The Paris Architect

Hi Readers!

Welcome to another week of lockdown. I hope you’re doing well, that you’re fit and you’re healthy and that you’re and finding a degree of peace amongst the chaos.

Personally I’ve been attending my usual yin yoga class via ZOOM (although missing the heat of the hot room), I’m watching lots of Netflix, playing on my Gameboy, working out, reading and trying not to miss coffee shop Americanos too much!

I’ve got through quite a lot of books recently but one I definitely need to share my thoughts on is one that was kindly lent to me by my colleague Nick (before the lockdown of course!).

It’s quite nice in our office, as there’s quite a few readers amongst us so you can often find a donated book or 5 kicking around ready to be picked up by whoever wants to read it, and there’s often a fair bit of book chat amongst us. Its a great way of reading things you may not have picked up usually!


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The Paris Architect


The book is set in Paris (as you may have guessed by the title) and follows the life of French architect Lucian Bernard during the Second World War. Paris has been occupied by the Germans and no Jew is safe.

In the first chapter, a Jew is shot dead right in front of Lucian in the middle of the street by a Waffen-SS Officer. Although shocked and appalled, in order not to follow the same fate (although not a Jew himself), Lucian compliments the officer on his skill with a weapon to be allowed to go on his way.

This opening scene set the theme of the book very well; it showed how easily people accepted that they could not do anything to save the Jews they knew or grew up amongst, for fear of being killed themselves. Doing things (like complimenting the enemy) just to survive.

It’s something many of us have questioned about the murder of millions of Jews many times – ‘But how did this happen?!?!‘, and I think this opening chapter explains the mindset of those who stood by and did nothing fairly well.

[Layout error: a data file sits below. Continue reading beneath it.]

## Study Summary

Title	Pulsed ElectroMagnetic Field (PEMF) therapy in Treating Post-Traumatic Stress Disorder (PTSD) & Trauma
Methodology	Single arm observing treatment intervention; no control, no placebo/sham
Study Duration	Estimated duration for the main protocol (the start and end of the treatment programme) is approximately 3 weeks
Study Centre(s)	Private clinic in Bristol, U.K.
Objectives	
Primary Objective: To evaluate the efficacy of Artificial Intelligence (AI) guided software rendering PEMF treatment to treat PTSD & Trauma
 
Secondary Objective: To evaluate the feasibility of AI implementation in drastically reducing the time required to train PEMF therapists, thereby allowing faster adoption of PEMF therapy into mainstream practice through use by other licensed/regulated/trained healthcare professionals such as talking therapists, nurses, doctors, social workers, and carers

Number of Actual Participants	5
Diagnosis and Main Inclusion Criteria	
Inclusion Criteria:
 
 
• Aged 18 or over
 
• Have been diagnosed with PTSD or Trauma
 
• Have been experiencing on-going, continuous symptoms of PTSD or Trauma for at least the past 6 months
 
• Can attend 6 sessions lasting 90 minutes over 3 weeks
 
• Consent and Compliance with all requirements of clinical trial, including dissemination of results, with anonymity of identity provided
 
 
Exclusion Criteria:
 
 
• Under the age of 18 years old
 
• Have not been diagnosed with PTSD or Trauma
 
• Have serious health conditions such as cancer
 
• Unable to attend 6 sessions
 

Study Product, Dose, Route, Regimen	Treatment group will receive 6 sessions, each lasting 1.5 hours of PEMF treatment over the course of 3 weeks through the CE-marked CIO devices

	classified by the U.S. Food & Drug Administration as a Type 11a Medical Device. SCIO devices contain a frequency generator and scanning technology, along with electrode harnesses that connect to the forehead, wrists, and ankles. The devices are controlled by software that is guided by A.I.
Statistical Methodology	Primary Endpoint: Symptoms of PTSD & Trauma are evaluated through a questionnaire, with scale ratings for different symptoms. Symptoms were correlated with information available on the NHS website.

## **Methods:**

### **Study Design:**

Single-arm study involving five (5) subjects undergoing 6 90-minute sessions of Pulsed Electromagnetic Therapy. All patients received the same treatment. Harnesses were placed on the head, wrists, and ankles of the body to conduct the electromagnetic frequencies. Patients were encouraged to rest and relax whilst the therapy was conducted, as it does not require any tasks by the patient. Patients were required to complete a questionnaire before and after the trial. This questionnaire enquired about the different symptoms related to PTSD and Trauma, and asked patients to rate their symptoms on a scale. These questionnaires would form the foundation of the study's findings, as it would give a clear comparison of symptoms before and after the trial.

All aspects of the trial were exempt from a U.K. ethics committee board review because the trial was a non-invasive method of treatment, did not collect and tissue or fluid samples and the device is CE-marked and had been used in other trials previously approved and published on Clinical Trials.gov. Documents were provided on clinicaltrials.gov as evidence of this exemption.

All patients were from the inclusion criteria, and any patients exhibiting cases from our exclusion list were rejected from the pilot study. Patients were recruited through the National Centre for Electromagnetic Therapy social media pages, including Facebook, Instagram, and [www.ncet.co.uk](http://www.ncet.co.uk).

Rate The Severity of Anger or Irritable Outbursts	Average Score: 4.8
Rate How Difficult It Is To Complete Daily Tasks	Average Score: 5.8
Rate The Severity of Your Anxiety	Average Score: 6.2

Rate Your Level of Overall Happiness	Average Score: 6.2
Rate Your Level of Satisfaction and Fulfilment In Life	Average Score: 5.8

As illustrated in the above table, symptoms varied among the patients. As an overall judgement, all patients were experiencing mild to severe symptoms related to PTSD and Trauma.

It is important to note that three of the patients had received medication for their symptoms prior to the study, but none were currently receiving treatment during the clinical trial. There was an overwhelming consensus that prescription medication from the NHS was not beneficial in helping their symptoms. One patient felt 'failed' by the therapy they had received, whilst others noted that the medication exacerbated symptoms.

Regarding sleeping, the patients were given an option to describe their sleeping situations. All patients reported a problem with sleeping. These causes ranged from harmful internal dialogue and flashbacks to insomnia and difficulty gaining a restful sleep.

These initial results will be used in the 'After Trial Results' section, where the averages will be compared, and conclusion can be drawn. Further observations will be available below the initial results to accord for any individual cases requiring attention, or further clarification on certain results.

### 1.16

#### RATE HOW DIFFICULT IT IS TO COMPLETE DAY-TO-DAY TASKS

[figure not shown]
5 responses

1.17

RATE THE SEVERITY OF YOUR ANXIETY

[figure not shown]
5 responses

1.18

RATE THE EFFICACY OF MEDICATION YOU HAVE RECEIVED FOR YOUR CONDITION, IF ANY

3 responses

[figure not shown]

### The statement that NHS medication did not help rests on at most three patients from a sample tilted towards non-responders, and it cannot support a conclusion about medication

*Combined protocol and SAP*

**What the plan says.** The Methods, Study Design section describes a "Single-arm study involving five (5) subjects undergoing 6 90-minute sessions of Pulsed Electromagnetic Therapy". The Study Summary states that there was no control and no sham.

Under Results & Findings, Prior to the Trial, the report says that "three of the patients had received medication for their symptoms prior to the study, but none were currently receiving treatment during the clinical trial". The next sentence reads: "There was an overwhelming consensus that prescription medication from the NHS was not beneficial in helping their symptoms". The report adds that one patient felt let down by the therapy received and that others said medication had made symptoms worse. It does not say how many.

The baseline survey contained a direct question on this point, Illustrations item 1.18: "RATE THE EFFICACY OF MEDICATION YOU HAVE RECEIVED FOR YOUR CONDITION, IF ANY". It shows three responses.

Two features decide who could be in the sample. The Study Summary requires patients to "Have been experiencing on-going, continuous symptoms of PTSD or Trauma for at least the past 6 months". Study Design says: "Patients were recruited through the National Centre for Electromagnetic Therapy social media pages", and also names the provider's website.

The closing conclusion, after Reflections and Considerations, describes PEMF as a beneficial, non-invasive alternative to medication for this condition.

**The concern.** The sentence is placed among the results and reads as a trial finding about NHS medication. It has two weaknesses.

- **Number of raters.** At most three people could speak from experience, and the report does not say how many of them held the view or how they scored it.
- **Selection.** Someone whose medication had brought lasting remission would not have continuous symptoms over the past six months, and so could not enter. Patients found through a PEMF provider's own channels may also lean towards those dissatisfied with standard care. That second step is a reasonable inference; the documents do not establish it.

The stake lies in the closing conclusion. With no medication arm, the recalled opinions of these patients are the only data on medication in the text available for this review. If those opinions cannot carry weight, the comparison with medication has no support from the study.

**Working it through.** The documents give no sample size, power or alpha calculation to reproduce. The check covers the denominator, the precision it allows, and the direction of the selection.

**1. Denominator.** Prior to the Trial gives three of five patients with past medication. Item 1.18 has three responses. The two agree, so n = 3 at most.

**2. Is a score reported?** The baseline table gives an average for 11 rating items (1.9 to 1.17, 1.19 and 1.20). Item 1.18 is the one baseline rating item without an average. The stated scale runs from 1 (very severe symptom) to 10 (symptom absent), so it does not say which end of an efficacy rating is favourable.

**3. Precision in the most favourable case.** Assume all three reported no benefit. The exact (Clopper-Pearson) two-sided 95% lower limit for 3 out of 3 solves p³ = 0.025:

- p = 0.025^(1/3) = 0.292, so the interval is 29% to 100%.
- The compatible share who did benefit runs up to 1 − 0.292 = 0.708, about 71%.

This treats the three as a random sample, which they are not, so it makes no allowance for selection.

However, throughout the course of the book, Lucian’s approach to Jews and the Nazi’s change and in no time he finds himself trading architectual commission wins for building perfect hiding places for Jews within houses and apartments; which such a level of skill and intellect that it outwits even the best of the predatory Germans. It’s both thrilling and terrifying.

To begin with, Lucian is entirely focused on just the monetary gain, he is not building Jewish hiding places out of the goodness of his heart; for of course, if he is found out, he shall surely be killed. At the beginning of the novel, Lucian is greedy, sneaky, an adulterer. He is married to Celeste who’s character is written very well. We see her through the eyes of Lucian to begin with; in that she is a typical domesticated wife without much about her, however later she proves in some fairly short paragraphs that she is far more intellectual than he has ever understood her to be, scoffs at his idiocy and leaves him. I have to say from a female perspective due to other things that Lucian had done in the story up to this point that betrayed her that I let out a loud ‘HA!’ and cheered her on.